It is very rare for such negotiations to provide a benefit to terrorist groups. Many states, such as the UK and USA, are unwilling to provide ransom payments so where they are provided they are often privately raised thus cannot be considered to be a result of negotiation. In such circumstances the state will have secured the release of hostages and the life of a state's citizens should be placed above comparatively small amounts of money. Where prisoners are being released as a confidence building measure the terrorists will usually be making some concession as well such as giving up some arms so the state does not end up worse off but there is more trust to enable negotiations to prevent more violence.
Any group that is willing to resort to violence cannot be trusted not to simply take up arms again as soon as they perceive some new grievance. Groups that believe they can achieve what they want through force of arms will turn to violence again and again. This can be seen all over the world; thus ETA regularly declares ceasefires and breaks them just as often (1989, 1996, 1998, 2006), or civil wars that have seemed to be coming to a close reignite because one or more groups believe they can gain more from another round of fighting. Thus the Tamil Tigers fought what might be considered to be four separate wars with the Sri Lankan state with a lot of ceasefires along the way. It was however not negotiations but the pursuit of a ruthless military campaign that finally brought the reunification of the country.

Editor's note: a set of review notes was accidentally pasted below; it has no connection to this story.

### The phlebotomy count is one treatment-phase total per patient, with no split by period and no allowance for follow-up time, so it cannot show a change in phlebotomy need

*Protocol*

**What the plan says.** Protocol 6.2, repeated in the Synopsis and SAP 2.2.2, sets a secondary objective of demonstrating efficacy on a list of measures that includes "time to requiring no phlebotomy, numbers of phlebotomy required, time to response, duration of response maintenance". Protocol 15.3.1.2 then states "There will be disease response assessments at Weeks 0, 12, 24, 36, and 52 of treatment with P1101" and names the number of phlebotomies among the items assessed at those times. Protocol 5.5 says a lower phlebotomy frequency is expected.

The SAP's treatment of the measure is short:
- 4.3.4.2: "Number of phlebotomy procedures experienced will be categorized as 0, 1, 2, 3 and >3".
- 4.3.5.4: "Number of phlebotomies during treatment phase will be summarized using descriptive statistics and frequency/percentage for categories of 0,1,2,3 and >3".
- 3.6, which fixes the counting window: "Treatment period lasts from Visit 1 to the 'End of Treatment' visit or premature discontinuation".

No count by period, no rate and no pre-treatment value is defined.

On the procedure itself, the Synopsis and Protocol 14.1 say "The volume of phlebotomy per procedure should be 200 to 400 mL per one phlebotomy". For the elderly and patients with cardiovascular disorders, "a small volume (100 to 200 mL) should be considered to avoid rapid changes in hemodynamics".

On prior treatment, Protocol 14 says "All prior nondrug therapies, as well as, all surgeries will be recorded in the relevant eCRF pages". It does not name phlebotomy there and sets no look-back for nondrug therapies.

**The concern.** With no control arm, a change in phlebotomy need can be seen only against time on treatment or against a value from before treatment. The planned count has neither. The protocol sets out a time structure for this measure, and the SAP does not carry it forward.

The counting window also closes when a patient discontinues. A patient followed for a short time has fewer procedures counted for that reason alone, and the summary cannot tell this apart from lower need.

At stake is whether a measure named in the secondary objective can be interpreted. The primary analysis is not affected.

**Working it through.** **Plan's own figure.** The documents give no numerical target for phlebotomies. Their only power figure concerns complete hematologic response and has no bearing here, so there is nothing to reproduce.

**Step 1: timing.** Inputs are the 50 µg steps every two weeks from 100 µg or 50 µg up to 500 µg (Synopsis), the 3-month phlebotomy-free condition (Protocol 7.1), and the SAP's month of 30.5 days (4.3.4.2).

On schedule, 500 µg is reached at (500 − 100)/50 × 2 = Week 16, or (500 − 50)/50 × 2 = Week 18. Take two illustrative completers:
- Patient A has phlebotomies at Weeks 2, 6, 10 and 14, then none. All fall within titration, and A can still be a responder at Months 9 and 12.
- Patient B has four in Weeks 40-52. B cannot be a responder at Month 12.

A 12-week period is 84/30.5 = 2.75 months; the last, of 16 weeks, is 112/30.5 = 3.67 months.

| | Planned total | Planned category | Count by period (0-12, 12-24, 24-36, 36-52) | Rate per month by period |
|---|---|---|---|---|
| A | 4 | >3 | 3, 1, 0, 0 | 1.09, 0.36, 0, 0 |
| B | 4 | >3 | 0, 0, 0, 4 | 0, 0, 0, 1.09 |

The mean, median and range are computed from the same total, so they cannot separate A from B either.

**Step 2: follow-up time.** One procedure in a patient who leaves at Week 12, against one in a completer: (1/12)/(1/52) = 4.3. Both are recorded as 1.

Dingle, Sarah, ‘ETA militants declare end to armed struggle’, ABC The World Today, 21 October 2011, http://www.abc.net.au/worldtoday/content/2011/s3344858.htm
 ‘Sri Lanka profile Timeline’, BBC News, 16 May 2013, http://www.bbc.co.uk/news/world-south-asia-12004081
 Smith, Niel A., ‘Understanding Sri Lanka’s Defeat of the Tamil Tigers’, NDU Press, 2009, http://www.ndu.edu/press/understanding-sri-lanka.html
Simply because a terrorist group has broken ceasefires numerous times does not mean that the next attempt will get nowhere – in ETA’s case the current ceasefire is holding. We should also remember that not every time the terrorist group breaks a ceasefire it has been result of actions by the terrorist group – the state can also be the one that is walking away from talks. Ultimately there needs to be trust on both sides, to the terrorists the state seems as untrustworthy as the terrorists do to the state.
 ‘Spain and ETA Always around’, The Economist, 17 August 2013, http://www.economist.com/news/europe/21583715-weakened-terrorist-group-remains-presence-basque-region-always-around